Author: Dennis Chapman
Published: June 6, 2014
Reading time: 1 minute
This article is 8 years old.
Read our disclaimer keyboard_arrow_down
This website content is intended as a general guide to law as it applies to the motor trade. Lawgistics has taken every effort to ensure that the contents are as accurate and up to date as at the date of first publication.
The laws and opinions expressed within this website may be varied as the law develops. As such we cannot accept liability for or the consequence of, any change of law, or official guidelines since publication or any misuse of the information provided.
The opinions in this website are based upon the experience of the authors and it must be recognised that only the courts and recognised tribunals can interpret the law with authority.
Examples given within the website are based on the experience of the authors and centre upon issues that commonly give rise to disputes. Each situation in practice will be different and may comprise several points commented upon.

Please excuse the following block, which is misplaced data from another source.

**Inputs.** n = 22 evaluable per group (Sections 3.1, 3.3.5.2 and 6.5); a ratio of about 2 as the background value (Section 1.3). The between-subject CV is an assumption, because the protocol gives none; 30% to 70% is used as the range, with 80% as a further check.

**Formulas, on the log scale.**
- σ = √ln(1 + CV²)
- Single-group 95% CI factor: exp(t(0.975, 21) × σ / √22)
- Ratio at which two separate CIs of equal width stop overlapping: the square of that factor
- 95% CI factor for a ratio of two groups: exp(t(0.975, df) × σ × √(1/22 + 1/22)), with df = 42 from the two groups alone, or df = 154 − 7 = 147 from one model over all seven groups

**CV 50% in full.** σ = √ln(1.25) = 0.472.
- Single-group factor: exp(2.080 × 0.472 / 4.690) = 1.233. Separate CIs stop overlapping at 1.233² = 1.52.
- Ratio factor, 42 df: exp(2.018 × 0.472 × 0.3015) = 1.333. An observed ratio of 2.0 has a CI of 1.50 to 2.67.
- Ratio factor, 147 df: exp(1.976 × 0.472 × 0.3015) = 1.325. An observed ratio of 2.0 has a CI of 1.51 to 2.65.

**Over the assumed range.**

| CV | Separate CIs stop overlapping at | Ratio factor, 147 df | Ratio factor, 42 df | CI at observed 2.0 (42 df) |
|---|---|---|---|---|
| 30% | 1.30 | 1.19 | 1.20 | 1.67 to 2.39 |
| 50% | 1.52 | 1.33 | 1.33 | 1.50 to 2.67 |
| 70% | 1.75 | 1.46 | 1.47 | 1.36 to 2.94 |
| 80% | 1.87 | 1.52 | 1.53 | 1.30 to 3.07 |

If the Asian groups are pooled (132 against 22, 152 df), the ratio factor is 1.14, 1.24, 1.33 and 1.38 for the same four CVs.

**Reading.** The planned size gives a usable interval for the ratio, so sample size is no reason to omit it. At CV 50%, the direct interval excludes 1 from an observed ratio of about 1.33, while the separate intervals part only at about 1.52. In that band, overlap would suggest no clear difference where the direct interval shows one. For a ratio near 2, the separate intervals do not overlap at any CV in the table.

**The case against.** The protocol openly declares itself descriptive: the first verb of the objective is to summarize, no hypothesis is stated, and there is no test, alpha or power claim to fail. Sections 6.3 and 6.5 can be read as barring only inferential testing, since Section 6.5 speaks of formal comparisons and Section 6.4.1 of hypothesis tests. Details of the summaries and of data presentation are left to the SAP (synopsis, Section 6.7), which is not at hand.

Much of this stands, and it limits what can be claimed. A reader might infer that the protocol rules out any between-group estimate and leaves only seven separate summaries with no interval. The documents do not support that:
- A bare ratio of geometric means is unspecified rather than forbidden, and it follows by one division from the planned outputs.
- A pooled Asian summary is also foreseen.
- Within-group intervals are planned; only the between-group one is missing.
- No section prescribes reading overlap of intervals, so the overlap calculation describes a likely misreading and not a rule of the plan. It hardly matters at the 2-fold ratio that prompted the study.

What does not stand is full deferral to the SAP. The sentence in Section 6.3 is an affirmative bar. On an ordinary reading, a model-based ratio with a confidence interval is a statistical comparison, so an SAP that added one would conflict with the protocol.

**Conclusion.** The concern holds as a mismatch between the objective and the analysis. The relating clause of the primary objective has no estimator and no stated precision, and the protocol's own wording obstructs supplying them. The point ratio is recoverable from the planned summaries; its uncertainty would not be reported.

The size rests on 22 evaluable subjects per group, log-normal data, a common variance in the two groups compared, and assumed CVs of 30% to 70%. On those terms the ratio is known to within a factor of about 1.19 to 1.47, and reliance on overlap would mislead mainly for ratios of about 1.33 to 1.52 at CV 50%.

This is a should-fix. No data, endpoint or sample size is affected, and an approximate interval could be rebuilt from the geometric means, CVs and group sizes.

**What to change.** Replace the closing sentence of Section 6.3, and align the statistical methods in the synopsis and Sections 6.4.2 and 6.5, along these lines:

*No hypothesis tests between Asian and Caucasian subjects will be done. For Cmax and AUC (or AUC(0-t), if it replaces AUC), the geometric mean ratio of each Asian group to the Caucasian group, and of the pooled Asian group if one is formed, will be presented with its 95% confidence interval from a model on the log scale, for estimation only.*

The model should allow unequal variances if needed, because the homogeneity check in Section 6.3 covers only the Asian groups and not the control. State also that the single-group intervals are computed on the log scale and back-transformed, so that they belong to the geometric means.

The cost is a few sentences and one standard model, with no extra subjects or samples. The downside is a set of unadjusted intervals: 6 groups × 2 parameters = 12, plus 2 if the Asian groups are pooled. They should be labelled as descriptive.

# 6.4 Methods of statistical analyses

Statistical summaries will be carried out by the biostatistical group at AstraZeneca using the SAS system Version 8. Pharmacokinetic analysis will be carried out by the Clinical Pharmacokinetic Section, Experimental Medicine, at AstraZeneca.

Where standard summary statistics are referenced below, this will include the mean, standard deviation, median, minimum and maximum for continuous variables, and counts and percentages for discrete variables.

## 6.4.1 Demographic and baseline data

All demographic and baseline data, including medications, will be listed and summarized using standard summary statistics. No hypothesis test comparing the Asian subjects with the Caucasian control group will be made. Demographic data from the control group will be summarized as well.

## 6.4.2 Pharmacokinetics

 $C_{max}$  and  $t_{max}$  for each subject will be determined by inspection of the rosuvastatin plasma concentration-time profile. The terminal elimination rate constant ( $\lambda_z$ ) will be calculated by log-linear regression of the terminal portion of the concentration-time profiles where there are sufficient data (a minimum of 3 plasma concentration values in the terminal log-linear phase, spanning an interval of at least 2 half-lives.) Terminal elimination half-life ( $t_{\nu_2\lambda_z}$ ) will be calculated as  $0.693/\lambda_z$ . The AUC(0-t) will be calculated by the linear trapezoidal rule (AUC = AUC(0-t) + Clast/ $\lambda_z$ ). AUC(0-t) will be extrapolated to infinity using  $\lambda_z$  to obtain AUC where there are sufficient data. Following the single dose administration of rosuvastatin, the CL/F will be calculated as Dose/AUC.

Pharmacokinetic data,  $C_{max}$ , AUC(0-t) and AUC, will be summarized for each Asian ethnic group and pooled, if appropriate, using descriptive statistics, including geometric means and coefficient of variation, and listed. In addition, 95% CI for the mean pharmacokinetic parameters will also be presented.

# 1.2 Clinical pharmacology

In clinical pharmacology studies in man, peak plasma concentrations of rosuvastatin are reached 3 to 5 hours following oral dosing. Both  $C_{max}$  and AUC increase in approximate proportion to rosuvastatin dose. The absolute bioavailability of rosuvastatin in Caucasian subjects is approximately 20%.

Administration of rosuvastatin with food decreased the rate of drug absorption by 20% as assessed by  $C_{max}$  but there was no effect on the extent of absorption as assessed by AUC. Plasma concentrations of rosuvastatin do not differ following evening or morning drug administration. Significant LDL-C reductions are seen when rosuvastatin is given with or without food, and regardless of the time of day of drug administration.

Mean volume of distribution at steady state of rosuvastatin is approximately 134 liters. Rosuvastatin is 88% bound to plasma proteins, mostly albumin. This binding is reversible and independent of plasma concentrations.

If you have any doubt about the correct legal position you should seek further legal advice from Lawgistics or a suitably qualified solicitor. We cannot accept liability for your failure to take professional advice where it should reasonably be sought by a prudent person.
All characters are fictitious and should not be taken as referring to any person living or dead.
Use of this website shall be considered acceptance of the terms of the disclaimer presented above.
And that is just for one claim! The destruction through arson of a Sony warehouse during those Riots some three years ago.
The Court of Appeal agreed that the Riots (Damage) Act 1886 – yes 1886 – still applies. This states that compensation for damage caused by riots must be met out of the police fund for that area – which means, in this case, the London Mayor’s Office!
The Judges also stated that as well as compensation for the building, consequential losses such as loss of profit and loss of rent could also be recovered. This amounted to over £11 million of the £75 million.
With widespread damage caused by the disturbances in London and beyond the cost to taxpayers will be massive as insurance companies will now use this landmark ruling to recoup what they have paid out to those affected.